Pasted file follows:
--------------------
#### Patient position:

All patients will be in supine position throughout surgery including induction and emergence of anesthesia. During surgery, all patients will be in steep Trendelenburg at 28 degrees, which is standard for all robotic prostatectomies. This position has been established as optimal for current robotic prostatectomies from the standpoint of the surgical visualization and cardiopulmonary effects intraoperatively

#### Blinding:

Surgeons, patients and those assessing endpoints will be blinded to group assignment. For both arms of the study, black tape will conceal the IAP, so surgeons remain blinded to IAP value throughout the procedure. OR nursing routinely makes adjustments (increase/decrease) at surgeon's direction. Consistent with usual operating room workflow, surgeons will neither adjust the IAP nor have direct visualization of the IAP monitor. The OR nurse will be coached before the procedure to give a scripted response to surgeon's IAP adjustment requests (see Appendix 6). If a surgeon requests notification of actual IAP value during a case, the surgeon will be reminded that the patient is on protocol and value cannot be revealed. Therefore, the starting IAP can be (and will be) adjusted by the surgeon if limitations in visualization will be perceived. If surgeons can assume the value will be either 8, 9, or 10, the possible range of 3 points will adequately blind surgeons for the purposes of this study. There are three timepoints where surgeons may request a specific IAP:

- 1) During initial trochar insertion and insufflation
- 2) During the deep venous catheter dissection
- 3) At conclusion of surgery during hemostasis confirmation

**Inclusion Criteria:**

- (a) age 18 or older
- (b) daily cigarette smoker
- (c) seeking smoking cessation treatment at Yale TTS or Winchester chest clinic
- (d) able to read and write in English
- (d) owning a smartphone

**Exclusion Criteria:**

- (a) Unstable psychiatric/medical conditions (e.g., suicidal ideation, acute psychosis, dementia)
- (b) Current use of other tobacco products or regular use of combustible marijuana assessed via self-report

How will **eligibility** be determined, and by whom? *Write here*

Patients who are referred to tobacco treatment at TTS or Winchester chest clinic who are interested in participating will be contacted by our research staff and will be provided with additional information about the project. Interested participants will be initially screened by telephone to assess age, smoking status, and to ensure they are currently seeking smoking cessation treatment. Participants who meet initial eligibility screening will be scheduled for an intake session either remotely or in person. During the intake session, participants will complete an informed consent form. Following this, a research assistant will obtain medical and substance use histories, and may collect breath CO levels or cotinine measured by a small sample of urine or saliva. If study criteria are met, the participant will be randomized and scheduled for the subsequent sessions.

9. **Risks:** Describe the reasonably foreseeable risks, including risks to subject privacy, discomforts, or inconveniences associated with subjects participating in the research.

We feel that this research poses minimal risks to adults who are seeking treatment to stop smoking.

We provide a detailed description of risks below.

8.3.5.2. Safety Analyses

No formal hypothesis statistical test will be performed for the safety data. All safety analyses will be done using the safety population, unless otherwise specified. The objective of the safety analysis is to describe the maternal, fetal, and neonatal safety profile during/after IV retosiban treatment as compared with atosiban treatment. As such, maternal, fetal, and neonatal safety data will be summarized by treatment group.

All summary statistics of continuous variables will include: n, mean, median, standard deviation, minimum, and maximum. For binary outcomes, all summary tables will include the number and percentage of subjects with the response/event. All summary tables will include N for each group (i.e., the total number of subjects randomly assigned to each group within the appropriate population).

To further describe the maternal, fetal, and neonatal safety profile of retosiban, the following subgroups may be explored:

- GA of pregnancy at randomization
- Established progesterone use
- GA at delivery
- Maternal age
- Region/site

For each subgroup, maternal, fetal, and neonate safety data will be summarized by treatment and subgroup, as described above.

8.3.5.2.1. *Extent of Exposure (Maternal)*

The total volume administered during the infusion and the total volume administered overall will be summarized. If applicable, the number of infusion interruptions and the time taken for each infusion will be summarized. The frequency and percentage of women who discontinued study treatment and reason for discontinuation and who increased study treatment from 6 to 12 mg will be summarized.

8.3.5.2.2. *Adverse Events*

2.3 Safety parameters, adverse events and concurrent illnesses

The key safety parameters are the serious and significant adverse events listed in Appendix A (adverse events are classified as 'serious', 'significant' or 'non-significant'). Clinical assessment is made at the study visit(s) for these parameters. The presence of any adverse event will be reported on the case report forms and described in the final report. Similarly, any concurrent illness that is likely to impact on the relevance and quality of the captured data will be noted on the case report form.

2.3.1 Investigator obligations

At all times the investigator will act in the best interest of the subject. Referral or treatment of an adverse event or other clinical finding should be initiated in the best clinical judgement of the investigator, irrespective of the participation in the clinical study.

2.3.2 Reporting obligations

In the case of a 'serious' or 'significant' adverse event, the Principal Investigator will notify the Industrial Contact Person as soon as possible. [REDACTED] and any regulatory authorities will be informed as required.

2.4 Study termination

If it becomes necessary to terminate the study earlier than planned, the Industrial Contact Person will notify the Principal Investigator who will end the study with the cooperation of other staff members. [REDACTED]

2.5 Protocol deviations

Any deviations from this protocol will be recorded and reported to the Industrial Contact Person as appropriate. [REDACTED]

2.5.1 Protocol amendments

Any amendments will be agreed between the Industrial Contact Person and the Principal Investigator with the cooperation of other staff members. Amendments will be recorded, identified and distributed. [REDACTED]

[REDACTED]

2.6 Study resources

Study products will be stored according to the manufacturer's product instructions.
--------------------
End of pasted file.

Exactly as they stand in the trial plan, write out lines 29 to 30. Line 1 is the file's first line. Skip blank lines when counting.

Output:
- Maternal age
- Region/site